Corporal Frank Sears of the American Expeditionary Force put pen to paper and explained for all posterity the unsanitary conditions of in France:
"Life in the trenches is made up of cooties, rats, mud and gas masks...
We became so used to mud up in the lines that if our chow did not have some mud, or muddy water in it we could not digest it. It was just a case of mud all over: eat, drink, sleep and wash in mud."
This is an eyewitness account of the very first trench raid to have been suffered by the U.S. Army in France; like most first time engagements in American military history, it didn't go well and resulted in three dead, five wounded, and eleven Americans taken as prisoner. Historians have recorded this event to have taken place on the morning of November 3, 1917, but this participant stated that it all began at
"3:00 a.m. on November 2, after a forty-five minute artillery barrage was followed by the hasty arrival of 240 German soldiers, two wearing American uniforms, jumped into their trench and began making quick work out of the Americans within."
The U.S. Army would not launch their own trench raid for another four months.
"The design and general scheme of a small dugout which can be made by the infantry under the supervision of an officer, without the aid of an engineer, are here given."
Click here to read an article about life in a W.W. I German listening post...
Click here to see a 1915 ad for British Army military camp furniture.
So horrid was the terror of World War I trench warfare that more than a few of the Frenchmen serving in those forward positions (and others who were simply overcome with life in the military) began to post personal ads in French newspapers, volunteering to marry widows and divorcees with large families in order to be absolved of all military duty.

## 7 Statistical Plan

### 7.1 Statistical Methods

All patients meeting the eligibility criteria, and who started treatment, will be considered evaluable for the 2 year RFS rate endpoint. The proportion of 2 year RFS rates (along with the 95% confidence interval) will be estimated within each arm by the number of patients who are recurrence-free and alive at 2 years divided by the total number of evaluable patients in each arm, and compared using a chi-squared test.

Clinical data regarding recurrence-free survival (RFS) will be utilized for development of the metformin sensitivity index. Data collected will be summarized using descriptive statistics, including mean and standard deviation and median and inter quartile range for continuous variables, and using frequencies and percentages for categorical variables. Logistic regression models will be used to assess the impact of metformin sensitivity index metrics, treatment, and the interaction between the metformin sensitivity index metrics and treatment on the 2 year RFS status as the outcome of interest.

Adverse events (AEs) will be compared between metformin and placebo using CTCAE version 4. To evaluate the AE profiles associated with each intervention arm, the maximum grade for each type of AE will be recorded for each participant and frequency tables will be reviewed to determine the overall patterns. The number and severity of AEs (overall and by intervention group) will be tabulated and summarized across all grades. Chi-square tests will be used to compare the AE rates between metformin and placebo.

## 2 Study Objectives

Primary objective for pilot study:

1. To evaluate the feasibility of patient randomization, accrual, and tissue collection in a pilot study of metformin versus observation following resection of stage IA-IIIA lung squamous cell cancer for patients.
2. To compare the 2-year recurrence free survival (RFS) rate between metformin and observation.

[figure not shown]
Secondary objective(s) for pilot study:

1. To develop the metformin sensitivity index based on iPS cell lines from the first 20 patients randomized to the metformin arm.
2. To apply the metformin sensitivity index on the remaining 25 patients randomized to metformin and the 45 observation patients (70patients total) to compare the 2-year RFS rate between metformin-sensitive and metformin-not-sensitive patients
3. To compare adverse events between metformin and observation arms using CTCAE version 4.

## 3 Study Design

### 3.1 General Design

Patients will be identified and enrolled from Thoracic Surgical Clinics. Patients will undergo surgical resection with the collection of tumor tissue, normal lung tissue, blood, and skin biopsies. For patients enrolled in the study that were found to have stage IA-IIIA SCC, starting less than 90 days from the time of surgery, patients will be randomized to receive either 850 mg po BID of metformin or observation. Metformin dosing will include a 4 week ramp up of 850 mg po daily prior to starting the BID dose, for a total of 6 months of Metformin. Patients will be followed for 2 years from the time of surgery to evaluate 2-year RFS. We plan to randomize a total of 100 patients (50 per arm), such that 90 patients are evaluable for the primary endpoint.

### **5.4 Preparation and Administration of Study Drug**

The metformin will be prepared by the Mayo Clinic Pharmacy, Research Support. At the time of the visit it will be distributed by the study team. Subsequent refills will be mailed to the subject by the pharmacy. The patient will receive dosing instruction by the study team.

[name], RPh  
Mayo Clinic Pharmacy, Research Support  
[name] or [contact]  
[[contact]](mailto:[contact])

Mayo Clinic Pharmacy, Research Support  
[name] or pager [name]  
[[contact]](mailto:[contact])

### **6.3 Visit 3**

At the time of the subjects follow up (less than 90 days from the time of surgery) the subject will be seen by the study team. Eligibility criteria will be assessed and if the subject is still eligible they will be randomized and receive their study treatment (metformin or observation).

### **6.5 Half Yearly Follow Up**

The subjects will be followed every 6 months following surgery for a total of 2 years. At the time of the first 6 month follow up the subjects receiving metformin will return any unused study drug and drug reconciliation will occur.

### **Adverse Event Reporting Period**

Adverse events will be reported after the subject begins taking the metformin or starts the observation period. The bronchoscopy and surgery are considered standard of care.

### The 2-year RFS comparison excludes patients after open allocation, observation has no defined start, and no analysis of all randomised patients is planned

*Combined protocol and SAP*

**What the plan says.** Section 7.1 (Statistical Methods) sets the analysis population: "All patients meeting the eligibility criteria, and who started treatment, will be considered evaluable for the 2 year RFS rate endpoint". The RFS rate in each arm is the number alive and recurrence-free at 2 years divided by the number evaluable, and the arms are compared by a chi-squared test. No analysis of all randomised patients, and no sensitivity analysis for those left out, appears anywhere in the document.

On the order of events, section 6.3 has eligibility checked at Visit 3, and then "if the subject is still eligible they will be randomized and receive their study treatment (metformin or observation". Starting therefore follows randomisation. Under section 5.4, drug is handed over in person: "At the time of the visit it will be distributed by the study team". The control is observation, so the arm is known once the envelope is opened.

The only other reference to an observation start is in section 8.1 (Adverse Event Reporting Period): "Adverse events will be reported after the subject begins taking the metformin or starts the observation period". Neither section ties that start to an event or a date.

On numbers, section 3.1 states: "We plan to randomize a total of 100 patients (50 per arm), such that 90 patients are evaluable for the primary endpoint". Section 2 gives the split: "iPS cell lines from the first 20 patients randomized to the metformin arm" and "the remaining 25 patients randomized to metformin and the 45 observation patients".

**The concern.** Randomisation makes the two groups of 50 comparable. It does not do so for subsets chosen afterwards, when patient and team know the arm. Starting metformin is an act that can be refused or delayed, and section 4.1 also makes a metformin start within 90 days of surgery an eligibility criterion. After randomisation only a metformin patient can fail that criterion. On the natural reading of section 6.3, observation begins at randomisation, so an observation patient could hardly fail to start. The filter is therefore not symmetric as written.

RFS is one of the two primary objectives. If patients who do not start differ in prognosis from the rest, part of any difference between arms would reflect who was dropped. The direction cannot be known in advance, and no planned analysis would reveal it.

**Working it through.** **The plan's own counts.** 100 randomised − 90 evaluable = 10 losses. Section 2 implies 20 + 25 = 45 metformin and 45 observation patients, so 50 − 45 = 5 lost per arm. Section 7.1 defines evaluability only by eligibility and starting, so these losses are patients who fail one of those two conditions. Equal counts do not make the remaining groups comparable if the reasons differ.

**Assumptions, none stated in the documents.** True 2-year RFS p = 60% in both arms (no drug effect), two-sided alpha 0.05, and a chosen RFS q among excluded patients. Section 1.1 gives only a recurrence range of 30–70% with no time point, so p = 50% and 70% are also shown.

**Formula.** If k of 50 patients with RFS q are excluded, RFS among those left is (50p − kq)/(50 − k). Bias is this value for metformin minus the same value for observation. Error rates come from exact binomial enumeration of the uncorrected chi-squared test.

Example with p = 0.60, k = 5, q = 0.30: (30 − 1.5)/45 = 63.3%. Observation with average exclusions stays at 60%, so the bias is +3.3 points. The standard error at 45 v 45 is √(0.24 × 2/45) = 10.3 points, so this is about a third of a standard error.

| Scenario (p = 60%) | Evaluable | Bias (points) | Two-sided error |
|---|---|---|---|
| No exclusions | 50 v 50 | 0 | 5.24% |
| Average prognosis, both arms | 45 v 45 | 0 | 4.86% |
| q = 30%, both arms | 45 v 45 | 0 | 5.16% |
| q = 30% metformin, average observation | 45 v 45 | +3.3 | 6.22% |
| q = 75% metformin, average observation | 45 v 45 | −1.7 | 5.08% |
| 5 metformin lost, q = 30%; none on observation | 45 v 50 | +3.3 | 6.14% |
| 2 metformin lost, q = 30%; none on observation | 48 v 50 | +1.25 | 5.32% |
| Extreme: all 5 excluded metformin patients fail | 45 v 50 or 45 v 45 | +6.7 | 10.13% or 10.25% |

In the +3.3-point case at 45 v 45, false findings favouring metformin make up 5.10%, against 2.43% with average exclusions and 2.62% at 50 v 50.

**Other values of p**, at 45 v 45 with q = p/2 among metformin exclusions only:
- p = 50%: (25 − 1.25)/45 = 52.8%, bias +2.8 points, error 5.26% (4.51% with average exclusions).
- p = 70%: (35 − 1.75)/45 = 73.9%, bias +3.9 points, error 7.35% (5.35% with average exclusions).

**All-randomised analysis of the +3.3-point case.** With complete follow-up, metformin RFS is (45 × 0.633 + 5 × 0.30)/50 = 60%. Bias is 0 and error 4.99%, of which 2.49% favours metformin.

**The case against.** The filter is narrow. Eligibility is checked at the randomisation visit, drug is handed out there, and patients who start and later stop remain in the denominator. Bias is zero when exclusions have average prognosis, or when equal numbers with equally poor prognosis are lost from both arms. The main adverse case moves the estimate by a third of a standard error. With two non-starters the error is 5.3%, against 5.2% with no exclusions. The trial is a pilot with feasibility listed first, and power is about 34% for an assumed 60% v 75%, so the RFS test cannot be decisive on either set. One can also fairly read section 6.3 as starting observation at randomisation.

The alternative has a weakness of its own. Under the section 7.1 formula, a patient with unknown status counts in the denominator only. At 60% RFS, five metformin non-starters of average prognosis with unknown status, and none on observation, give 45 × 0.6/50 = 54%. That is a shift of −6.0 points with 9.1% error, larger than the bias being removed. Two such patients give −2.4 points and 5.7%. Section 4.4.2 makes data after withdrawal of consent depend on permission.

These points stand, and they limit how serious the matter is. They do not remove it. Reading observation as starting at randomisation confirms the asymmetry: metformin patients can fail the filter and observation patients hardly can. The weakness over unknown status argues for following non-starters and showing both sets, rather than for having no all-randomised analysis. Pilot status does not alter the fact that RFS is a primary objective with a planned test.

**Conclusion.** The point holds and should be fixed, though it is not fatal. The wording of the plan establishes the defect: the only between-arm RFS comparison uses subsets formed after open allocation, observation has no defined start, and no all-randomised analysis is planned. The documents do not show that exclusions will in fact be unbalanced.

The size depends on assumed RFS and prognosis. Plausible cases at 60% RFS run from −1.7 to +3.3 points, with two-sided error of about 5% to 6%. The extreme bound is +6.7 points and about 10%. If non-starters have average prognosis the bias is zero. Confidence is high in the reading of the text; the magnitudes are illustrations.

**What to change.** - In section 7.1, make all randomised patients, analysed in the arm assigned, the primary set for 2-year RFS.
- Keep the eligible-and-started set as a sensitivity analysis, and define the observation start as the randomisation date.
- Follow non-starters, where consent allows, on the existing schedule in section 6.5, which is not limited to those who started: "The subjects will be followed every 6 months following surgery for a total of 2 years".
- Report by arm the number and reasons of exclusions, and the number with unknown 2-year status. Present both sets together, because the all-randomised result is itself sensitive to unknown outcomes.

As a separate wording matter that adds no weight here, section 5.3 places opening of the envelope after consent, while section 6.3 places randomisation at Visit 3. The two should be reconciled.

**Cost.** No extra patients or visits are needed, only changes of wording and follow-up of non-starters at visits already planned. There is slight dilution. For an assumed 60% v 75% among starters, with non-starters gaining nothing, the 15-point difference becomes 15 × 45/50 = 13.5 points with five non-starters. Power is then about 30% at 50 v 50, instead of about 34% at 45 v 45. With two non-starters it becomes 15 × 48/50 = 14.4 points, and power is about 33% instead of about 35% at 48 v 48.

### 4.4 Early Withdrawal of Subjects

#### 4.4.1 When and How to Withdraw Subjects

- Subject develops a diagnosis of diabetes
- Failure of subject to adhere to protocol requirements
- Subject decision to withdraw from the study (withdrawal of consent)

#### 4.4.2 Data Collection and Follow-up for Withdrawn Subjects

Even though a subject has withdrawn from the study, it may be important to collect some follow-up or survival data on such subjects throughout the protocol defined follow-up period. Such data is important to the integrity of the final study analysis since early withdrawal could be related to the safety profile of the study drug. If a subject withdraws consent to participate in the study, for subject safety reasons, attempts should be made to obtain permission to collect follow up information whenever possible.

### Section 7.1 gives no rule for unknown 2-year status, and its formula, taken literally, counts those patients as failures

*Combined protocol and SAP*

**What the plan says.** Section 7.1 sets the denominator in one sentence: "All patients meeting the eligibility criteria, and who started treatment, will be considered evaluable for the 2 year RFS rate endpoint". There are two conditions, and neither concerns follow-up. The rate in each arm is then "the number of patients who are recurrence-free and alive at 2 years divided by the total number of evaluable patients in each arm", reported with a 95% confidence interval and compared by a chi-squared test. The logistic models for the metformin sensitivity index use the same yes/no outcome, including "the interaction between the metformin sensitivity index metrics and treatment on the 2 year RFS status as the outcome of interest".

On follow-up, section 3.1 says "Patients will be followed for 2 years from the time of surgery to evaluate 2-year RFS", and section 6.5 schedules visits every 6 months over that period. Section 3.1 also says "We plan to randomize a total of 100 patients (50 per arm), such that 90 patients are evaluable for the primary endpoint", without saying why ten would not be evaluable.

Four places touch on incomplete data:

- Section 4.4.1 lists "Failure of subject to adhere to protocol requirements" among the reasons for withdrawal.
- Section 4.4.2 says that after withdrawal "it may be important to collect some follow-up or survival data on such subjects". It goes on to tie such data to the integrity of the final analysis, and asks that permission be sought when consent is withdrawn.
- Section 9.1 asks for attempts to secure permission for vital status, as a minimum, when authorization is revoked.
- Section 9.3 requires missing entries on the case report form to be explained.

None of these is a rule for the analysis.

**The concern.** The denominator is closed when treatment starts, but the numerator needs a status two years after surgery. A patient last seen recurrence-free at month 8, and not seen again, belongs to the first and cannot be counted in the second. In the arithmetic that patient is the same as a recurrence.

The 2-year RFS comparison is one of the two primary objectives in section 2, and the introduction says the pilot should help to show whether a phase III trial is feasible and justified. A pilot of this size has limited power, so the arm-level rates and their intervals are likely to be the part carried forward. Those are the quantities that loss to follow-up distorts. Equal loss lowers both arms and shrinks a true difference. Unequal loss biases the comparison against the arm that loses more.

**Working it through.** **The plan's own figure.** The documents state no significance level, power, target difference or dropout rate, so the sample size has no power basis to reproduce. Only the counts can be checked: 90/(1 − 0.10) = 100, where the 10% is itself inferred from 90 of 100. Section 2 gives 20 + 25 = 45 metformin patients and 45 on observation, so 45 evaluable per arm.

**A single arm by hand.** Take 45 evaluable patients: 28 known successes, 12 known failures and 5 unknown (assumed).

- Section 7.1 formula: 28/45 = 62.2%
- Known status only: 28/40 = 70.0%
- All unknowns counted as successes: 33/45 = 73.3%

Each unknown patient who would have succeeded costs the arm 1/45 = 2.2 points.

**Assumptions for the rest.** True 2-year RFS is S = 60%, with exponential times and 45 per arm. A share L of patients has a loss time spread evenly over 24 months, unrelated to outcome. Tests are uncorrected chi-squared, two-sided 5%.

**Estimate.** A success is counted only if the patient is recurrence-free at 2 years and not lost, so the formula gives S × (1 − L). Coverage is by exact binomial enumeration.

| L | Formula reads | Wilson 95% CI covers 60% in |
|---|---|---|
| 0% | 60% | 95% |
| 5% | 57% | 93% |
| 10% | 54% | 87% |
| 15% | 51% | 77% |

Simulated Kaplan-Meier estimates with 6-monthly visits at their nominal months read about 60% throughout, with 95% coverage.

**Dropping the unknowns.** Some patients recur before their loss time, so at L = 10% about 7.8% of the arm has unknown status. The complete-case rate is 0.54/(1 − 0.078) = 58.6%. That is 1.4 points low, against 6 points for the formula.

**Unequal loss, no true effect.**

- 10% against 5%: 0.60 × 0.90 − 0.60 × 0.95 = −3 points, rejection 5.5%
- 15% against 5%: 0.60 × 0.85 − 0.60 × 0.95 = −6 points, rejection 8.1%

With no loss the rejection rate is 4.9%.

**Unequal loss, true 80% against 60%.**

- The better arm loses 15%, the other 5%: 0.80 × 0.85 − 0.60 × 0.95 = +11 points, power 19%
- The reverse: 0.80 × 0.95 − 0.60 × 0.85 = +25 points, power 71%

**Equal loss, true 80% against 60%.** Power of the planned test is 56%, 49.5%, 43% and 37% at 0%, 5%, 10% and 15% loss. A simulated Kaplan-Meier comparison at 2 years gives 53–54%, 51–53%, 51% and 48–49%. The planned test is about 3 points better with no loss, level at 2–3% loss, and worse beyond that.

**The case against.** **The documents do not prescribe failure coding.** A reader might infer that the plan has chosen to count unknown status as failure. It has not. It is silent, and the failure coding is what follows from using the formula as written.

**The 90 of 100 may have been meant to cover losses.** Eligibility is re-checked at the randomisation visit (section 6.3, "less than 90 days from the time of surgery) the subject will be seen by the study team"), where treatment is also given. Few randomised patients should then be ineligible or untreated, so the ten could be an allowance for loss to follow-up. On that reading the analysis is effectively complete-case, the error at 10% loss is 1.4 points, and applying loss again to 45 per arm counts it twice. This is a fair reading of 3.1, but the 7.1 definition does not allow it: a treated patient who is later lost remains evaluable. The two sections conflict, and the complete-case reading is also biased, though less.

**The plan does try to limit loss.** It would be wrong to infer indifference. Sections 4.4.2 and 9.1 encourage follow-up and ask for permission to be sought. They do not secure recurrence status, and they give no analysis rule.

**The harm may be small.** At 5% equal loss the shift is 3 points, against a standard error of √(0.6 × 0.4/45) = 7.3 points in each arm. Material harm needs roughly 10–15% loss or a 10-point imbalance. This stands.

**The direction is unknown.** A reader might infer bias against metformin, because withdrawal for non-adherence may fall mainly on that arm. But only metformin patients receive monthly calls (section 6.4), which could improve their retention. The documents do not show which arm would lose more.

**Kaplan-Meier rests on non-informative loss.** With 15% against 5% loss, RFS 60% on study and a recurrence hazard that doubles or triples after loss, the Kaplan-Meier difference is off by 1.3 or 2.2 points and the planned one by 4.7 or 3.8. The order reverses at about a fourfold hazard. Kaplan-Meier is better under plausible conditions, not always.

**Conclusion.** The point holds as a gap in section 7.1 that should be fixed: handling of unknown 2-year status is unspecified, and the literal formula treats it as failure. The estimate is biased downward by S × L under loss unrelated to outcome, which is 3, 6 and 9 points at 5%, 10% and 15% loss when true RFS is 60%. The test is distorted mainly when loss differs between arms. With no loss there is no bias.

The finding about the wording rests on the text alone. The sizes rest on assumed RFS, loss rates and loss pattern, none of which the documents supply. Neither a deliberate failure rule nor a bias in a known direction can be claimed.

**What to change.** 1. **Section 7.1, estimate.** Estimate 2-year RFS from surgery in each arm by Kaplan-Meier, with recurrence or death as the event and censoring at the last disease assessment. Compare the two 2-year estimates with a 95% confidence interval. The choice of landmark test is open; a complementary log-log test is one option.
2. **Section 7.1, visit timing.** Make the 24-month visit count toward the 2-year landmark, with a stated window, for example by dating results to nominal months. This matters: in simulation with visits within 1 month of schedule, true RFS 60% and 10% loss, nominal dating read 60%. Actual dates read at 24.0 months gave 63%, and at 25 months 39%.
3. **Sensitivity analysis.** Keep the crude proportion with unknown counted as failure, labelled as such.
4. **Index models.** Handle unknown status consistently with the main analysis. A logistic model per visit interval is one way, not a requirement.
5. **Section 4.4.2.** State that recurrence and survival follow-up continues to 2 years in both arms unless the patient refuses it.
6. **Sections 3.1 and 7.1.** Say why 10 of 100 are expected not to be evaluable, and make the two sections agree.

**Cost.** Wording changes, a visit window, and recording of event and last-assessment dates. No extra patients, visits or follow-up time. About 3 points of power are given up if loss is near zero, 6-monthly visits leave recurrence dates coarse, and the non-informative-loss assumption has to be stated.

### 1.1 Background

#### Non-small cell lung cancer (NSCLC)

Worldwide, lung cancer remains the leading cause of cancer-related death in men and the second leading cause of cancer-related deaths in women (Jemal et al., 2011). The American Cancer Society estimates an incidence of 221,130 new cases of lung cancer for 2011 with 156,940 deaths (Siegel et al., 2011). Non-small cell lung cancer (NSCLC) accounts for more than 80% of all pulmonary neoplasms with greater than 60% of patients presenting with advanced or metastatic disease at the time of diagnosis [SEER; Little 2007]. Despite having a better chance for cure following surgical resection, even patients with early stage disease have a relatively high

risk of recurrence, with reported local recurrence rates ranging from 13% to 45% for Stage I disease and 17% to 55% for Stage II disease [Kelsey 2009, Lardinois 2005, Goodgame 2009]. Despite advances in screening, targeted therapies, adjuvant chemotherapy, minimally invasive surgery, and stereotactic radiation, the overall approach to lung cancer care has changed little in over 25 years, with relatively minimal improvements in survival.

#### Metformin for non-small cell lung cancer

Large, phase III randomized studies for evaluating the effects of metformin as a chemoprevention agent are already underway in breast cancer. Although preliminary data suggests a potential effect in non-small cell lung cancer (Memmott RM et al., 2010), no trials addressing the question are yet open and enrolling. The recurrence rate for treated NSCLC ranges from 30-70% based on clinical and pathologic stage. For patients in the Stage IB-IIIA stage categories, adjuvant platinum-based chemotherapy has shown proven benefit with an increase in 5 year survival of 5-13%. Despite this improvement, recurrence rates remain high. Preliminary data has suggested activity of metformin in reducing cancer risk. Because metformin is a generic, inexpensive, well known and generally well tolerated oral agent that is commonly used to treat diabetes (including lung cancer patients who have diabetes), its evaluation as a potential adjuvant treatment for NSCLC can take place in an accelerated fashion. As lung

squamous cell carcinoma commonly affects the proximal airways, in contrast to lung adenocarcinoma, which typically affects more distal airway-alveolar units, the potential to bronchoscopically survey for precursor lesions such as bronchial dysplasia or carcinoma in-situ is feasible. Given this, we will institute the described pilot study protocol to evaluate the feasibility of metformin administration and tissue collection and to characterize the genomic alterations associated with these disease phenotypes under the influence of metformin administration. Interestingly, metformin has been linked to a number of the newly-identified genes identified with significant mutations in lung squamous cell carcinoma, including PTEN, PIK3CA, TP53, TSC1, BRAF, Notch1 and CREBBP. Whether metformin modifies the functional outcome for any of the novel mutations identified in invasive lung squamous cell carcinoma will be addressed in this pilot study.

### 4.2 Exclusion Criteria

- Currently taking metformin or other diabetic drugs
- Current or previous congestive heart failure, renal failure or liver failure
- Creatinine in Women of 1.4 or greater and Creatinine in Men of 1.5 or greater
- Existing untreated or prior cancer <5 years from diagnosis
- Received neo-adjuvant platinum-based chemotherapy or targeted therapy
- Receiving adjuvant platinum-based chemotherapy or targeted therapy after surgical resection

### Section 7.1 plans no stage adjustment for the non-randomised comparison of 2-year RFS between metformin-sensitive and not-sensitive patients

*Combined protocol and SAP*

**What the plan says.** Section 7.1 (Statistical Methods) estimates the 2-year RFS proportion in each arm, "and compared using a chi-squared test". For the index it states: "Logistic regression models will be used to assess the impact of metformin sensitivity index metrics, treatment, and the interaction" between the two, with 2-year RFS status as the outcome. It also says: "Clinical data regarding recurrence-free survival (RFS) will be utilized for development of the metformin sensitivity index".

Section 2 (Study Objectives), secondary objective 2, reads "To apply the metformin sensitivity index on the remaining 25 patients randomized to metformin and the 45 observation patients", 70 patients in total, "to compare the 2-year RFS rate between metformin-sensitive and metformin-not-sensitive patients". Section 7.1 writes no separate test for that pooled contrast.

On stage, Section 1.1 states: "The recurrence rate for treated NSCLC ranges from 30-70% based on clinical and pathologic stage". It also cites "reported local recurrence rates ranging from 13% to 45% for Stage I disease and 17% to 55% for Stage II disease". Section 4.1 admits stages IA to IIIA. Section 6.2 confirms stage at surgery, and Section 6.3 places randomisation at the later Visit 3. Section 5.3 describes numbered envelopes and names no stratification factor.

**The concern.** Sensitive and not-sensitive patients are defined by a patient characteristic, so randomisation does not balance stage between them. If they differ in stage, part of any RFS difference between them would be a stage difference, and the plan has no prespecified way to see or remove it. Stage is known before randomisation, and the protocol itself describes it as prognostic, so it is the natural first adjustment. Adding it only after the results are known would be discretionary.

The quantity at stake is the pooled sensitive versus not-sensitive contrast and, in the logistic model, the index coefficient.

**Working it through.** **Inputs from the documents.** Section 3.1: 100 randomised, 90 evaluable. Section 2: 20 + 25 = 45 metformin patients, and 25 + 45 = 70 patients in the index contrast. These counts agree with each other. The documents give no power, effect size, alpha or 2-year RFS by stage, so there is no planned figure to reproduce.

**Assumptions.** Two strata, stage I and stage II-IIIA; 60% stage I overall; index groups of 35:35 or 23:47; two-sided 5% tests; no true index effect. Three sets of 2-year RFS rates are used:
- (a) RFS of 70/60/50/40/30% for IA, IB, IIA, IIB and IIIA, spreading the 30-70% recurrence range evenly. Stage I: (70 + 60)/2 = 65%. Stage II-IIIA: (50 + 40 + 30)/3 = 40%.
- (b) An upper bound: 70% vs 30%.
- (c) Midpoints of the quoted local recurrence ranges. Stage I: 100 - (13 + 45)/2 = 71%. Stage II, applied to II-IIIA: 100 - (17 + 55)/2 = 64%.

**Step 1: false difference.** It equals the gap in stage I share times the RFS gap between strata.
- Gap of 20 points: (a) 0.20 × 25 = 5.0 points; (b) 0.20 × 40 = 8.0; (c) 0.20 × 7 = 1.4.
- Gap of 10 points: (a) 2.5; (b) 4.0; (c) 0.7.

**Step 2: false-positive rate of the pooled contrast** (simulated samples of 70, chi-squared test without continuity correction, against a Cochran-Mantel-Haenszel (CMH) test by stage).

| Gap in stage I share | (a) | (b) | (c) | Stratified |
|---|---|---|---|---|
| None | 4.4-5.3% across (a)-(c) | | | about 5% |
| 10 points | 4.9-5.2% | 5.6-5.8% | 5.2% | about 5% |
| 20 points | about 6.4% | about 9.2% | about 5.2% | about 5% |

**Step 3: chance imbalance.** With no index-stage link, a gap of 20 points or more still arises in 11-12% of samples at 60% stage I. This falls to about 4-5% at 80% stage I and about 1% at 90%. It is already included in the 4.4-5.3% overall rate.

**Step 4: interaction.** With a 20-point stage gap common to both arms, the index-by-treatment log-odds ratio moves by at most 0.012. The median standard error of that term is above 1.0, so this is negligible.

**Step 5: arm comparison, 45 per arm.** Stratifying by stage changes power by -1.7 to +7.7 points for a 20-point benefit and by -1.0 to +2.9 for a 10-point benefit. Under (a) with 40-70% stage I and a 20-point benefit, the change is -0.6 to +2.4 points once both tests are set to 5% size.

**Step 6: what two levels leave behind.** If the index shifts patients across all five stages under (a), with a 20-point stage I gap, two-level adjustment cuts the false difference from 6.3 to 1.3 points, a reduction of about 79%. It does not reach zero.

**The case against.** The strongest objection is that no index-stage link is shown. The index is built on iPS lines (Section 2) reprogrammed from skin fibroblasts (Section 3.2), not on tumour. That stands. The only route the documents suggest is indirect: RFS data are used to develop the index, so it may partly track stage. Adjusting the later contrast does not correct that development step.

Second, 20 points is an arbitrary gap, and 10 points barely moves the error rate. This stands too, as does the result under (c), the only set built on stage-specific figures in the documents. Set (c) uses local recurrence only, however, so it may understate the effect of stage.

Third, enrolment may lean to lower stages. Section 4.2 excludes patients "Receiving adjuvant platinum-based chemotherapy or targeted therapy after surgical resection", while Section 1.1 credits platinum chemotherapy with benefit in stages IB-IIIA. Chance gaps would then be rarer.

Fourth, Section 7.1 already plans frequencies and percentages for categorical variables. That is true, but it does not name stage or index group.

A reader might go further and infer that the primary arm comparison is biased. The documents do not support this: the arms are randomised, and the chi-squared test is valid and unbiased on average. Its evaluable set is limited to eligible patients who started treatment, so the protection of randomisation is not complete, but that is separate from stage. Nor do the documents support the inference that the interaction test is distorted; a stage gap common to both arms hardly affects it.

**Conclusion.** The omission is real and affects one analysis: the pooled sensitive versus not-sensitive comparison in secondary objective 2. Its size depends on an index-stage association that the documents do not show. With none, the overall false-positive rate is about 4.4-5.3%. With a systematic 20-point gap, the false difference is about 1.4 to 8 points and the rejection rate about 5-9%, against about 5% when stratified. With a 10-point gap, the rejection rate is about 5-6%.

Read what the U.S. Army psychologists had to say about courage.
"Mr. Junius B. Wood, correspondent of the CHICAGO DAILY NEWS with the A.E.F. recently spent a week in the sector held by the American Army Northwest of Toul. He lived the life of a Doughboy, slept a little and saw a lot. He spent his days in and near the front line and some of his nights in No Man's Land. Here is the second and concluding installment of his story, depicting life at the front as it actually is..."
Click here to read an article about the German veterans of W.W. I.
Appearing in The American Legion Monthly some nineteen years after the end of the war was this nifty article written by a German veteran. The article explains quite simply how his forward listening post operated in the German trenches North of Verdun during the early Autumn on 1918.